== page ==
Drying and storing Sycamore

When wood is exposed to weather, it can swell and shrink due to changes in humidity and temperature. Fresh lumber will have a high moisture content and will have a high degree of shrinkage when it dries.

Unless you buy wood with the intention of drying it yourself, you should purchase kiln-dried lumber or air-dried lumber.  Proper storage is just as important as proper drying when it comes to sycamore lumber.

When wood is exposed to weather, it can swell and shrink due to changes in humidity and temperature. Fresh lumber will have a high moisture content and will have a high degree of shrinkage when it dries.

Unless you buy wood with the intention of drying it yourself, you should purchase kiln-dried lumber or air-dried lumber. Freshly cut lumber (also known as greenwood) has a high moisture content and should be stored in a cool, dry place.

If sycamore lumber is left outside, it has the potential to warp or twist due to rapid changes in temperature and humidity. If it is kept inside, an area with good air circulation should be chosen for storage.

If you are storing your wood in the basement, use a dehumidifier to keep moisture levels low. 

See also: Is redwood a hardwood?


Is Sycamore good for woodworking?

Sycamore logs are ideal for woodturning and woodworking projects that require intricate detail as well as wood carvings. Sycamore has a unique light tan color with darker brown streaks running through it—a great choice for any woodworker looking for a durable material that is easy to work with. Additionally, sycamore is one of the most affordable hardwood lumber options available in the hardwood lumber industry.  

Is sycamore good for wood carving?

Sycamore is not commonly thought of in the context of carving, but it is actually an incredibly versatile material for sculpting. It is hardwood with a light color and smooth grain, making it ideal for intricate details and delicate curves. Sycamore is also easy to sand and polish, which further enhances its carving potential. Its light color and smooth grain provide an ideal base for intricate detailing and nuanced curves. While it’s soft enough for a knife to easily cut through, yet also yields enough pressure to prevent undesired cracking or splitting. The dense nature of the wood also makes it very durable, allowing carvers to be creative and experimental in their designs.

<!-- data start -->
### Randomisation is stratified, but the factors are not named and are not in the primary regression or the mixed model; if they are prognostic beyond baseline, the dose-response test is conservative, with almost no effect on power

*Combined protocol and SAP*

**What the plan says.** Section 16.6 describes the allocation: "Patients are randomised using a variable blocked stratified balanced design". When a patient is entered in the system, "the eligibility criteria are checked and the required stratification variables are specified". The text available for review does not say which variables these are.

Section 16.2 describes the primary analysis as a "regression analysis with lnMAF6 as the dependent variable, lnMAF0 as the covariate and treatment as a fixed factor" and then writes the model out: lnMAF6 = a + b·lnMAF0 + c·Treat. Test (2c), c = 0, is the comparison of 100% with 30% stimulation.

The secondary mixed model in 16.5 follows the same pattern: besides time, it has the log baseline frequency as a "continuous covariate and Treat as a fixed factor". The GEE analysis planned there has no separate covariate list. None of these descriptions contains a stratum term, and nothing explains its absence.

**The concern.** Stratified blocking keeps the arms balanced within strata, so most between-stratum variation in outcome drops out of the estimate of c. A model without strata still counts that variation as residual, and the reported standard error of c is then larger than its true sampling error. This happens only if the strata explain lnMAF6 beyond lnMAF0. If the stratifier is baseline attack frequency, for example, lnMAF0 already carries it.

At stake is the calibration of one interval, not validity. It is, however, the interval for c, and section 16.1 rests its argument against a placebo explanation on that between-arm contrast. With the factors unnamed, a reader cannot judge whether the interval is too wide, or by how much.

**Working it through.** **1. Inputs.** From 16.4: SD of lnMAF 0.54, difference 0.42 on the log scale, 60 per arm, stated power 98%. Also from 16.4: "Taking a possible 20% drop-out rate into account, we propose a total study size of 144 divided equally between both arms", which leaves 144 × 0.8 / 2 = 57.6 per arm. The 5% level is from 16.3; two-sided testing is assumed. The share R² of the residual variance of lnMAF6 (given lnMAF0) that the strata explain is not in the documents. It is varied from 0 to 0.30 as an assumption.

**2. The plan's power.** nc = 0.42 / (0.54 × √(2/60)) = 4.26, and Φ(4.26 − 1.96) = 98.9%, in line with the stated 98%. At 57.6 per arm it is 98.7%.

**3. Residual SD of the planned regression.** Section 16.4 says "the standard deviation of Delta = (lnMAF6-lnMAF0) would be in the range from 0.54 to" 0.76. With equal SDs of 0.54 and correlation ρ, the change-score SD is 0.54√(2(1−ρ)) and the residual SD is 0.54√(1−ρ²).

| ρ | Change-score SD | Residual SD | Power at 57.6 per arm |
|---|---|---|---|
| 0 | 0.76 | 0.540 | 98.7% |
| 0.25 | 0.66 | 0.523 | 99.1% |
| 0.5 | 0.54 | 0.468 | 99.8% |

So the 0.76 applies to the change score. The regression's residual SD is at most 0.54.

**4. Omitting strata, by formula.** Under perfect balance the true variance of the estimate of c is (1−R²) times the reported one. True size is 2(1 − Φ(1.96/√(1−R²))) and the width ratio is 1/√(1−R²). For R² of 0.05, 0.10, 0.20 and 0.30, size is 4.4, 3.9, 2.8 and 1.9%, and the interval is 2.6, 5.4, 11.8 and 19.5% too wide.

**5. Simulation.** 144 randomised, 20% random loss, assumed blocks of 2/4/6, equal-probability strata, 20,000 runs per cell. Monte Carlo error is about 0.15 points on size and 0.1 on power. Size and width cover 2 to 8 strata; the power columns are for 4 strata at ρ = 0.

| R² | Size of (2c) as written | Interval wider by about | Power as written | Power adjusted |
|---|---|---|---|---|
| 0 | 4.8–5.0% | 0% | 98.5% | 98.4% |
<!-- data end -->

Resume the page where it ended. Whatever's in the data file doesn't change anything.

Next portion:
Read more: Wood Carving for Beginners

Is sycamore any good for woodturning?

Sycamore logs are highly sought after by woodturners who appreciate their unique wood grain pattern. American sycamore is strong yet light and easy to work with, making it an ideal choice for blanks. Woodturners can create a wide range of items with sycamore, from bowls and platters to lamps and furniture. Its workability makes it ideal for intricate carvings and whittling.

What are the main uses for sycamore wood? 

Sycamore lumber is a hard, heavy wood that makes great building materials. It is often used for hardwood flooring, secondary wood, furniture, cabinets, and other structural components. It has a pale yellow color with an attractive grain pattern that can be stained to create interesting patterns in the items that it is used to make. Sycamore lumber is also rot-resistant and very durable, making it a great choice for outdoor projects. 

What does sycamore wood look like?

Sycamore lumber can often be identified by its light tan color and attractive grain pattern. It is also known for having unique flecking or rippling in the wood, which gives it a distinctive look. The wavy patterns on quartersawn sycamore lumber look much different than plain-sawn sycamore. When sycamore lumber is rotary-cut, it produces a board with a tight grain pattern and uniform color. The annual growth rings are barely visible, and the boards tend to be straight-grained with minimal figuring or flicking.  

Sycamore or cypress, which one is harder?

Between sycamore and cypress, cypress wood hardness is generally higher. While sycamore has decent hardness, cypress tends to be harder. This makes cypress more suitable for applications requiring durability and resistance to wear, especially in outdoor projects and carvings.

Interesting read: Is Wood an Insulator or Conductor?


Now that you are a Google expert on sycamore wood go out there and fell a tree! Or order some wood from your favorite supplier. My first sycamore project was a butcher’s block.

I highly recommend trying that out if you want to get your feet wet. Now I have to get going. I have an appointment with a piece of driftwood I found at the beach.

Let me know if you have any fun project ideas, I should try out.